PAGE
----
Taken together, the results of this study suggest that physics preparation accounts for a large portion of the gender gap on conceptual inventories, while academic performance and the tests themselves contribute very little to the observed gender gap. However, due to large value of much of the gender gap is still unaccounted for, possibly being explained by other measures of physics preparation and psychosocial factors.

For instructors and administrators using the exams, the researchers offer a few recommendations. First, instructors need to calibrate the conceptual inventories for their courses. That is, they should make sure the items they are using are valid for the students taking the conceptual inventory. Since item difficulty is just the fraction of students answering the question correctly, instructors can easily check if their items are too easy or too difficult for valid conclusions to be drawn. This is especially important if the conceptual inventories are graded for accuracy. Second, the researchers note that conceptual inventories are just one way to assess learning. There are many factors that go into the student’s numeric score such as the student’s skill with multiple choice tests and the concepts the instructor emphasized during the course and these can materialize in students’ scores. Finally, addressing gender gaps goes beyond conceptual inventories. Instructors should also examine other aspects of their learning environments that may contribute to the gender gap, including their own practices. Even though the gender gap may still not be fully explained, we can take steps to reducing its effects in the classroom.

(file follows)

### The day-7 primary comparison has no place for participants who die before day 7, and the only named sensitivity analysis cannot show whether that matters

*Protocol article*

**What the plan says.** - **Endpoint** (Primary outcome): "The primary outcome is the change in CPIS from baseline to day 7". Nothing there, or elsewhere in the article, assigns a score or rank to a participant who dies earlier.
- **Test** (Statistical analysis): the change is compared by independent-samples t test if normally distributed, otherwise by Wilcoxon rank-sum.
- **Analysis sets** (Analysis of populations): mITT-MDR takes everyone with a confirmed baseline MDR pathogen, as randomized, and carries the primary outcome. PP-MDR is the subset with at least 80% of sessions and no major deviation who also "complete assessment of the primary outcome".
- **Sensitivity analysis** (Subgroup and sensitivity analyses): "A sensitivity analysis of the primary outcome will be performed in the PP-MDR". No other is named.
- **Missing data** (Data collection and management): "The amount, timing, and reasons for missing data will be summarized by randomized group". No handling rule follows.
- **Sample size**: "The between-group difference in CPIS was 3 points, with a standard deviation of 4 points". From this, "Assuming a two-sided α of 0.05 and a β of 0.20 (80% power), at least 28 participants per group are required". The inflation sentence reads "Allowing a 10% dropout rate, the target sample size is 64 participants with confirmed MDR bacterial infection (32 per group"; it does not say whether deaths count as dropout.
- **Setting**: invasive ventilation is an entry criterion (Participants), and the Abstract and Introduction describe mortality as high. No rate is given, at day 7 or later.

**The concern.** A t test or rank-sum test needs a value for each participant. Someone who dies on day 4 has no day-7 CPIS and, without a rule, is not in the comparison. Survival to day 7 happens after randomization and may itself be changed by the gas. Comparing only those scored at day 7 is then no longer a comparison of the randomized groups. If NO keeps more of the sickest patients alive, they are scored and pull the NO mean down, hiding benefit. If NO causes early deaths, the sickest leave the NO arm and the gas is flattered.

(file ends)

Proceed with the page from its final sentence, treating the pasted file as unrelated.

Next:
Figures are used under Creative Commons Attribution 4.0 License